As the power consumption of data center applications has grown, power devices have found their way into products across different market segments such as information technology, electric motor drives, grid infrastructure, automotive, and aerospace. This resurgence of wide-bandgap devices is not only driving growth by enabling high volume manufacturing and reduction in cost, but also innovation in material and packaging technologies lead to improvement in reliability and novel device types.
Electronic components have become more ubiquitous in the last few years. Thanks to technological advancement, they are finding their way into more product categories and industries than ever before. One such recent advancement is the Internet of Things (IoT), which is a network of interconnected systems that communicate using a network protocol. The difference between the current internet and IoT is the heterogeneity. Systems of different functionality, technology and applications will belong to the same communication environment. The mantra that every component and system manufacturer is adopting these days is to make things “smarter.” What started with smart phones is now evolving into the smart watch, smart home, smart city, smart grid, smart retail, smart farming and the list goes on.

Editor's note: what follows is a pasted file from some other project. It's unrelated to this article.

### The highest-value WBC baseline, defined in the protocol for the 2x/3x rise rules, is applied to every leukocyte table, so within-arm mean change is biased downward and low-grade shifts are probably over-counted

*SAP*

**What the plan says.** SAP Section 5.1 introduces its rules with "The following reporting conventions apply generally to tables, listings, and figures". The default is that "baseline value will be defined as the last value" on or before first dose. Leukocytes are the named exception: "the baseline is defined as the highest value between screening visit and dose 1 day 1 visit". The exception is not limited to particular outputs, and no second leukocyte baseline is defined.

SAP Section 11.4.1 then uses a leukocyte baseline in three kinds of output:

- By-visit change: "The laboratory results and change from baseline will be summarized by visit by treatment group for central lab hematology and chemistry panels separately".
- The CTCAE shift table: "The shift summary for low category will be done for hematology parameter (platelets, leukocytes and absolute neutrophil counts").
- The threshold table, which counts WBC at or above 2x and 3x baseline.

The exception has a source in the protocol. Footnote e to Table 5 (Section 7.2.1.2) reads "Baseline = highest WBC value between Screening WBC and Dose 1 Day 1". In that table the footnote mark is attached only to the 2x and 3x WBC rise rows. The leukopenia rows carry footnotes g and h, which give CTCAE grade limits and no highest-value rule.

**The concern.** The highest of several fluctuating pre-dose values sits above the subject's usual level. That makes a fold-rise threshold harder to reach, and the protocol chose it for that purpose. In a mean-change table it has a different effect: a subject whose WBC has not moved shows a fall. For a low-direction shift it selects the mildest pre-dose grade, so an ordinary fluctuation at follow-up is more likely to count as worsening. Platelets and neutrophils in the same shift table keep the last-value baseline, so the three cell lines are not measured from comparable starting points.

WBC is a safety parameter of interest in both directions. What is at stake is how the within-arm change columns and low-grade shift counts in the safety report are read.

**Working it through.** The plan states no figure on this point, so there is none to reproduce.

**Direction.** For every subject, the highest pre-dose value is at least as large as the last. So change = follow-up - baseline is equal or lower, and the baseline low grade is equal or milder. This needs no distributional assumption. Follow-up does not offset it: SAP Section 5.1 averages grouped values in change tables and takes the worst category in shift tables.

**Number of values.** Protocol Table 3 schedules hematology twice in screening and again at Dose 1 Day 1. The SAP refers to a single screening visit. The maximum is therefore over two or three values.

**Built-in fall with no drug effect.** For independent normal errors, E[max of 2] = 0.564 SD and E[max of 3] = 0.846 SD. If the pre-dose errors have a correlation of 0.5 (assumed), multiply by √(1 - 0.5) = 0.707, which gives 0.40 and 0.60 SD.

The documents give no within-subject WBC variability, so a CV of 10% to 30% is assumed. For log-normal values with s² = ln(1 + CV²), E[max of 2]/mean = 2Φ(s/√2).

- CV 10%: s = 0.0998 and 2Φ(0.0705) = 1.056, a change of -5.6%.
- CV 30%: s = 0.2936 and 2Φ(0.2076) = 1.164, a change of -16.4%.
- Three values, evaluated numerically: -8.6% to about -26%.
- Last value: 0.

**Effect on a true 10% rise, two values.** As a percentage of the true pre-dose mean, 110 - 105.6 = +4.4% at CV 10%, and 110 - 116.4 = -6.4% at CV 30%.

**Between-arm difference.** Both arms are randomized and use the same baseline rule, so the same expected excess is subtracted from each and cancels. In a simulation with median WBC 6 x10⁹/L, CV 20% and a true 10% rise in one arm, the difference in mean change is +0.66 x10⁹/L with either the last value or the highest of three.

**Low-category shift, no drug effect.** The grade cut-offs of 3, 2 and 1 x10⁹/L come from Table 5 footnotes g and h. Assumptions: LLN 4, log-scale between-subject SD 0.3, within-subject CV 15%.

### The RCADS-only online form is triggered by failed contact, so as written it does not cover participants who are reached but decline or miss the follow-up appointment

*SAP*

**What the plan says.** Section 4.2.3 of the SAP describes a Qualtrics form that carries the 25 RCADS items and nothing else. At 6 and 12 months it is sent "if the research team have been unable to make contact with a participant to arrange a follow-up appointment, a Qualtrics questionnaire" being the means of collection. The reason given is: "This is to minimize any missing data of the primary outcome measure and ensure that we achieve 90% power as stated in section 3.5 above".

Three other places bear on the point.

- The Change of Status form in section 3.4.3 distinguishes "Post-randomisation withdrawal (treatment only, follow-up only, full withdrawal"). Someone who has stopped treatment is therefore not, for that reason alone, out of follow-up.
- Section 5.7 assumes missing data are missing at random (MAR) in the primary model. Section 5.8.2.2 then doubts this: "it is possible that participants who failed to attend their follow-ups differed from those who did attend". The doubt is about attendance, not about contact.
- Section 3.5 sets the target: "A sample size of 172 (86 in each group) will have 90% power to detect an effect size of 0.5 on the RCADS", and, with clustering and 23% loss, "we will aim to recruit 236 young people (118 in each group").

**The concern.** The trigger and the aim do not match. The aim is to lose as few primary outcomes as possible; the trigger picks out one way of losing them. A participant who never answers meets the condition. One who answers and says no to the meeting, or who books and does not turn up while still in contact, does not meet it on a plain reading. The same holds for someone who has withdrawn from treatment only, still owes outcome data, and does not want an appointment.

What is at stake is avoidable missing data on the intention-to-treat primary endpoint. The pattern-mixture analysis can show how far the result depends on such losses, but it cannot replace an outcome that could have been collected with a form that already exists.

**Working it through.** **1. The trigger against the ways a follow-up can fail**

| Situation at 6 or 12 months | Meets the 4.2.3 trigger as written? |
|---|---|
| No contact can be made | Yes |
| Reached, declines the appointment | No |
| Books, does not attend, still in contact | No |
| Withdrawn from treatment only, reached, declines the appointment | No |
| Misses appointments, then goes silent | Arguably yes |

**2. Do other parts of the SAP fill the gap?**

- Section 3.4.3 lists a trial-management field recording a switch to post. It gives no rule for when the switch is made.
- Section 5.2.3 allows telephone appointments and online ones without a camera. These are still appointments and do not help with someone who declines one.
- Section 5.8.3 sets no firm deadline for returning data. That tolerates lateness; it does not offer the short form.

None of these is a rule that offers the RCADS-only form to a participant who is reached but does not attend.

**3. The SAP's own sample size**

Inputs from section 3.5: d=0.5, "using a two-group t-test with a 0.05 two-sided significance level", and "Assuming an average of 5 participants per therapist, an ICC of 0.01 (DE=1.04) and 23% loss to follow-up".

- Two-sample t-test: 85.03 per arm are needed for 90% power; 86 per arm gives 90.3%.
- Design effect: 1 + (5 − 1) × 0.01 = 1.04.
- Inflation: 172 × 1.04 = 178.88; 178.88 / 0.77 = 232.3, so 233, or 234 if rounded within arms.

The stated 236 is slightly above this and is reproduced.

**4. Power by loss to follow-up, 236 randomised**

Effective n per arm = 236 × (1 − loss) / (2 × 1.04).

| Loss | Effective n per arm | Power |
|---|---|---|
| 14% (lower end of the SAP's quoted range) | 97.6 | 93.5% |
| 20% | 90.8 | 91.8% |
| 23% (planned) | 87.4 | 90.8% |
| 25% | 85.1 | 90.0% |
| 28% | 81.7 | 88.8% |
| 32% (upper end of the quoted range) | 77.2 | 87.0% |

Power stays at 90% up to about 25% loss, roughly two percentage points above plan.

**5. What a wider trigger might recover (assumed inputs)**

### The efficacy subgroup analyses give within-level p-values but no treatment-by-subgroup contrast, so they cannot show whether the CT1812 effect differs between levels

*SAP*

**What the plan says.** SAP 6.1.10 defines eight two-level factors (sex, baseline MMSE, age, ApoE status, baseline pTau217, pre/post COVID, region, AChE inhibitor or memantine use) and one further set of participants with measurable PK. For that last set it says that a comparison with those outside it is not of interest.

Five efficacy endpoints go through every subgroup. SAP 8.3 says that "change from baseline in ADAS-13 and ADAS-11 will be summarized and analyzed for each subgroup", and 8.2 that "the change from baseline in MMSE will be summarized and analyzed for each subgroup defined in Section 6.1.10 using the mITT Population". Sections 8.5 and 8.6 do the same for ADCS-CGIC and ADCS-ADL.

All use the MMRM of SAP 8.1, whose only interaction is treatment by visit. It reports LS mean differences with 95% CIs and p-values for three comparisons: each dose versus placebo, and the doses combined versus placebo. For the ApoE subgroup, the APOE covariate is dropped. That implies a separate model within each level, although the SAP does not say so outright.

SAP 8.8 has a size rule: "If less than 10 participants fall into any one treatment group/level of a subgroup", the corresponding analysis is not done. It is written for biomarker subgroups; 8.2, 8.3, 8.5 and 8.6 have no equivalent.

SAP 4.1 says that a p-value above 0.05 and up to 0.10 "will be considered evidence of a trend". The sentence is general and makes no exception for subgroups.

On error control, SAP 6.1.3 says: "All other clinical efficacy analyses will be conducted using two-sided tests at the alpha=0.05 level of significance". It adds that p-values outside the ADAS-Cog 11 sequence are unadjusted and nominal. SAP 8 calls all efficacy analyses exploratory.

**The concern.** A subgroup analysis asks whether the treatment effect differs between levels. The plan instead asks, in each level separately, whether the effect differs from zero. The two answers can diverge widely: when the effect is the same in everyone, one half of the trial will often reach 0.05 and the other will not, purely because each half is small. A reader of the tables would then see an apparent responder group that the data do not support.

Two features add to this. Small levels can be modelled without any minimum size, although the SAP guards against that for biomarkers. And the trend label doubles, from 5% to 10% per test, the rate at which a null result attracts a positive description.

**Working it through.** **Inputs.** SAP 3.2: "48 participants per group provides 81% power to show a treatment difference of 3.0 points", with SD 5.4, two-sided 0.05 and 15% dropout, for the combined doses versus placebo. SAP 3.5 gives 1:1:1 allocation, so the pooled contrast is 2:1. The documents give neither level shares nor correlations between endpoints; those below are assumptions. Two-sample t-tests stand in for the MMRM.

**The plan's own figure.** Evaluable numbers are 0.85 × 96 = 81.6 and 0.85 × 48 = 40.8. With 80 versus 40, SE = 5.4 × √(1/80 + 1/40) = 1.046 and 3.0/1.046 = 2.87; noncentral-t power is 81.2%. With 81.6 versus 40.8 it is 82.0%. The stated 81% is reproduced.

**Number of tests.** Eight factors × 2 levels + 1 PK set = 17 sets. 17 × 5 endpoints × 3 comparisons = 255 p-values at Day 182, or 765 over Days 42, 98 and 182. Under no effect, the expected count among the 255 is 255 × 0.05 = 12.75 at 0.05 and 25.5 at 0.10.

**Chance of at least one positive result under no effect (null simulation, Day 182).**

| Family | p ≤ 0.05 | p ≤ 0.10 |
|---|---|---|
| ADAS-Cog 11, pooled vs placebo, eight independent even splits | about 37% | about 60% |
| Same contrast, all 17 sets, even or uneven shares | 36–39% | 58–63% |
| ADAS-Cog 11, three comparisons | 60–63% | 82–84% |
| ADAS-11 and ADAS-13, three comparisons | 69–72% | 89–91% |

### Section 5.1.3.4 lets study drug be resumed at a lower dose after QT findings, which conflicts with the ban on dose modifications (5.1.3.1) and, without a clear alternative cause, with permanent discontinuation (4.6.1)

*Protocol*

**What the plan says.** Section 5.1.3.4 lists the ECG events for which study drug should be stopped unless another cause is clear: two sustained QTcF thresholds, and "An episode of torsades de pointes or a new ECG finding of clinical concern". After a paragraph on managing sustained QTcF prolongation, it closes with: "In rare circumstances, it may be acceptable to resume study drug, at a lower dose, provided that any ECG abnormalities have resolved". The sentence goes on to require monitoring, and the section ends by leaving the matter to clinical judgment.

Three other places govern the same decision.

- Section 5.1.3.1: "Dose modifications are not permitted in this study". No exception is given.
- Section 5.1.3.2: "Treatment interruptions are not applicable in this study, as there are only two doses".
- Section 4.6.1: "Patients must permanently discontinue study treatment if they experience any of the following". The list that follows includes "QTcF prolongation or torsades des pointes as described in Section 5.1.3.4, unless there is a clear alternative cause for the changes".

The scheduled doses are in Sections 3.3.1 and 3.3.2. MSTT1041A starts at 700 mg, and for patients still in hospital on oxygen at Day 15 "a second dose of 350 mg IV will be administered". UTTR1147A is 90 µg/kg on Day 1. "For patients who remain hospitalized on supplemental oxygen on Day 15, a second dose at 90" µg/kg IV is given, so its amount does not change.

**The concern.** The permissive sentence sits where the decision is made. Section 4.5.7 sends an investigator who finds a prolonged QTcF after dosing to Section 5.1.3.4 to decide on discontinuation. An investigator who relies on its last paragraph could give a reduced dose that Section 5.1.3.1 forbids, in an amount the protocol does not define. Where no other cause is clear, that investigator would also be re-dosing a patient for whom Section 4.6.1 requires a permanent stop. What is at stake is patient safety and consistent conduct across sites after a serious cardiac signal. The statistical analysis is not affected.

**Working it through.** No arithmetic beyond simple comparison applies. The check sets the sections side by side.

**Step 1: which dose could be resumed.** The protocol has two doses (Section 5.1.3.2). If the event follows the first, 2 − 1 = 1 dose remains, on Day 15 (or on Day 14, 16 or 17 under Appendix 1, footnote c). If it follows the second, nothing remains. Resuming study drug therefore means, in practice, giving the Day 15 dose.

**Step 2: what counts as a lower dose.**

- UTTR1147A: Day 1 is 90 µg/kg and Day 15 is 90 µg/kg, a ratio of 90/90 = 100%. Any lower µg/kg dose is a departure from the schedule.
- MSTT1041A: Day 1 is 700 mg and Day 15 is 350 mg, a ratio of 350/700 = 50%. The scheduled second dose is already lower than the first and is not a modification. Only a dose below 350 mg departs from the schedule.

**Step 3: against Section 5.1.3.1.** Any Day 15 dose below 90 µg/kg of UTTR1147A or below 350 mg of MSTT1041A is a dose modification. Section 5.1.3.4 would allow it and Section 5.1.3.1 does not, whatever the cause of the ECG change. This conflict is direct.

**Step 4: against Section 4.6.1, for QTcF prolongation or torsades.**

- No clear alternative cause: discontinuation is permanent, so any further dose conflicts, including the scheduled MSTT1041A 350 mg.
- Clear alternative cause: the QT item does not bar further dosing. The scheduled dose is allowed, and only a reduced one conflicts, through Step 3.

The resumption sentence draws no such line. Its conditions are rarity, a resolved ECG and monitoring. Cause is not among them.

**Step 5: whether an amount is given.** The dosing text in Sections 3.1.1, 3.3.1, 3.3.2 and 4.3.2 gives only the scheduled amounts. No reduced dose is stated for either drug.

When compared to the electronic systems in industries like commercial and industrial equipment, today’s avionics systems face several unique challenges. In addition to operating in rugged environments for long periods of time, they must also satisfy rigorous safety and reliability standards. Most importantly, unlike other industries, they must meet these standards while using commercial-off-the-shelf (COTS) semiconductor devices (logic, memory, etc.) and electronic assemblies that have been designed and qualified for other applications with less rigorous requirements.
Most of the microcircuits used in Aerospace, Defense and High Performance (ADHP) applications today are commercial-off-the-shelf (COTS) components targeted for markets other than ADHP, with required lifetimes that are typically significantly shorter than those of ADHP applications. COTS component manufacturers evaluate their components’ expected lifetimes in the target applications, but provide little or no information for ADHP applications. Thus, it is the responsibility of the ADHP user to conduct the appropriate analyses and, where necessary, mitigate for shorter-than-required lifetimes.